FAA Chief Faults Boeing for Lack of Clarity on MCAS

 - May 15, 2019, 4:15 PM
A Southwest Airlines Boeing 737 Max 8 prepares to touch down at San Francisco International Airport in October 2018. (Photo: Flickr: Creative Commons (BY) by Colin Brown Photography)

Acting head of the U.S. Federal Aviation Administration (FAA) Daniel Elwell testified during a House Aviation Subcommittee hearing on Wednesday that he considers the Maneuvering Characteristics Augmentation System (MCAS) in the Boeing 737 Max a “safety critical” item that the company should have included in the model’s pilot training manuals.

“As a pilot, as somebody who has devoted my entire life to flying and safety, I, at the beginning, when I first heard of this thought that the MCAS should have been more adequately explained in the ops manual...Absolutely,” he said when pressed on the issue by Rep. Greg Stanton (D-Ariz.).

Elwell noted that an FAA airworthiness directive issued on November 8, a little more than a week after the crash of a Lion Air 737 Max into the Java Sea, included an explanation on MCAS. He also said the agency reminded pilots of when to execute runaway pitch procedures in a continued airworthiness notification to the international community (CANIC). “When we complete our overview, when we complete our safety analysis, I expect that we will have an amplified MCAS description in addition to anything else that we think and we find is needed to make pilots more aware and respond better to an anomaly,” he stressed. Elwell reported that the agency expected Boeing to submit a software update related to the MCAS within about a week.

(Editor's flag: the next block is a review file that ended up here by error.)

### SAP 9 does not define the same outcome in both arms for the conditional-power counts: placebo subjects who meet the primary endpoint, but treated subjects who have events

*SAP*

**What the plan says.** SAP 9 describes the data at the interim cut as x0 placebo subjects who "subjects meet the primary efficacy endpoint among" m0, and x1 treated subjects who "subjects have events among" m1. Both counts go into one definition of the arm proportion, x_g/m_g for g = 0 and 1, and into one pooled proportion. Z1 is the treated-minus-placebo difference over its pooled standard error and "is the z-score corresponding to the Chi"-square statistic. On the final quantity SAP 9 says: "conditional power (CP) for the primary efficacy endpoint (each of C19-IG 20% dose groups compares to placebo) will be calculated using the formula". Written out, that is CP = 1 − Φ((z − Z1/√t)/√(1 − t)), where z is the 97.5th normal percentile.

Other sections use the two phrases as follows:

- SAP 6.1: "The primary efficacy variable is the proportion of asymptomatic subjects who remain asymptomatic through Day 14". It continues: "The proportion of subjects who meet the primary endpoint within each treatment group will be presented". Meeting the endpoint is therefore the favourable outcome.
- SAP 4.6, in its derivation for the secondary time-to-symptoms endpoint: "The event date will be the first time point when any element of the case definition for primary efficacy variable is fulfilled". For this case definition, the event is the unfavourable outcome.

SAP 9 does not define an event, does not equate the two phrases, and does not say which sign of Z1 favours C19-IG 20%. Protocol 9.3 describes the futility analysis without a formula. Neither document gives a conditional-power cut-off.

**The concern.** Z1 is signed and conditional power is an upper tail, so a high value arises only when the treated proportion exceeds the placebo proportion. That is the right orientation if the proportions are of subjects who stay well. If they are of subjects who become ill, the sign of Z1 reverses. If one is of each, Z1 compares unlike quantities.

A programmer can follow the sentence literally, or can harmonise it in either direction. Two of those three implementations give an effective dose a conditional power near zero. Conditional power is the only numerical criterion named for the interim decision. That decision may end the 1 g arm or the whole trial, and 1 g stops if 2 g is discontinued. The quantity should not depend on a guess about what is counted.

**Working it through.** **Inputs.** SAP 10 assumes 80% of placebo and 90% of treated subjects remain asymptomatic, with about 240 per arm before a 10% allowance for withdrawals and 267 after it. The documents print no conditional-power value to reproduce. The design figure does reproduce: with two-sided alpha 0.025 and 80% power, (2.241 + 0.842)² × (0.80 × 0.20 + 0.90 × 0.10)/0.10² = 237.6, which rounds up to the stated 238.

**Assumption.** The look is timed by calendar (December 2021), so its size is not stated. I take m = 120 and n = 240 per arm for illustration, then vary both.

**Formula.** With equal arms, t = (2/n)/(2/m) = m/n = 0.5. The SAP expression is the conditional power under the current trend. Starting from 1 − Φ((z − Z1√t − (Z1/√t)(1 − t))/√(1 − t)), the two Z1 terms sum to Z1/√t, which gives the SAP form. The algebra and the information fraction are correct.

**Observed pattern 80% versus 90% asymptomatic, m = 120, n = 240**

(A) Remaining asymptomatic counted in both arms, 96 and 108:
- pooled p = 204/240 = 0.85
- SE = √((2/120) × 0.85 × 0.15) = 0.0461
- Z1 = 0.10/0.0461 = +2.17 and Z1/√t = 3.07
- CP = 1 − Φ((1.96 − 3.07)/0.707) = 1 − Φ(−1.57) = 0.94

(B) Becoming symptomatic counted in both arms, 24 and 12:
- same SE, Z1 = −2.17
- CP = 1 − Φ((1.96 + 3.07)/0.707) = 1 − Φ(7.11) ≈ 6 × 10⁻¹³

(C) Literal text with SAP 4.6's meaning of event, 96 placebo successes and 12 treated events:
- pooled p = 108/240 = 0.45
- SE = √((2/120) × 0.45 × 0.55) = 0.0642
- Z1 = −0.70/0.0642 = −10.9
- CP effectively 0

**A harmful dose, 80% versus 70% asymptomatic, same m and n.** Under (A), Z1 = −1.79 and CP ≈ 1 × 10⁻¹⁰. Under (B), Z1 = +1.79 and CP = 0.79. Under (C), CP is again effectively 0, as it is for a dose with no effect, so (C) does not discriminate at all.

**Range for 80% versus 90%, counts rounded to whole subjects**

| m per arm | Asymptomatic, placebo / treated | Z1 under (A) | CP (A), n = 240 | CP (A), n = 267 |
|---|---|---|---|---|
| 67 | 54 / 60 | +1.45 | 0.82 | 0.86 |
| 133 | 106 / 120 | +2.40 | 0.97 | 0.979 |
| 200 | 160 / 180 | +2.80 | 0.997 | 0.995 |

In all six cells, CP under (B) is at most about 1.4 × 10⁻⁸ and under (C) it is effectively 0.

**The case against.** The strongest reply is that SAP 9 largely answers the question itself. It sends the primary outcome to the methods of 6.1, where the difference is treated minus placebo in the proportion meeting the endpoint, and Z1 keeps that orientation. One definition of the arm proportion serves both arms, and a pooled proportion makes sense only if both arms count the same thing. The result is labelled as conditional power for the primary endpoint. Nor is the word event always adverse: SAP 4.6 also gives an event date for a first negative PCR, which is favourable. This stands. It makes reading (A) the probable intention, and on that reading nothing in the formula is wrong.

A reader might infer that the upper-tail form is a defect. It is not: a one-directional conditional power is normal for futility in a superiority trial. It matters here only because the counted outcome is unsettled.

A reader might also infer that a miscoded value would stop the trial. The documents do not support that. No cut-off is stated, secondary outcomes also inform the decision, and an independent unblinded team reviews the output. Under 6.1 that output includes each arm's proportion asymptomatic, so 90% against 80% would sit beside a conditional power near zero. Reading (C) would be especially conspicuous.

Elwell and FAA executive director for aircraft certification Earl Lawrence also answered criticism that Boeing failed to inform the agency of a software problem related to the Max’s angle of attack (AOA) disagree alert for 13 months after company engineers first recognized that the function wouldn’t work unless the airplane came with an optional AOA indicator. Although both Elwell and Lawrence downplayed the disagree alert’s significance, referring to it as more of a maintenance reporting feature than a safety imperative, both expressed dissatisfaction with the time gap between Boeing’s recognition of the problem and the FAA’s knowledge of it.

“They followed their procedures because...the AOA disagree light was not a critical safety display,” said Elwell. “It's advisory only for maintenance recording. [However], it languished, and I am not happy with a 13-month gap between finding that anomaly and us finding out about it. And we’re going to look into that. We are looking into that and, and we will make sure that software anomalies are reported more quickly.”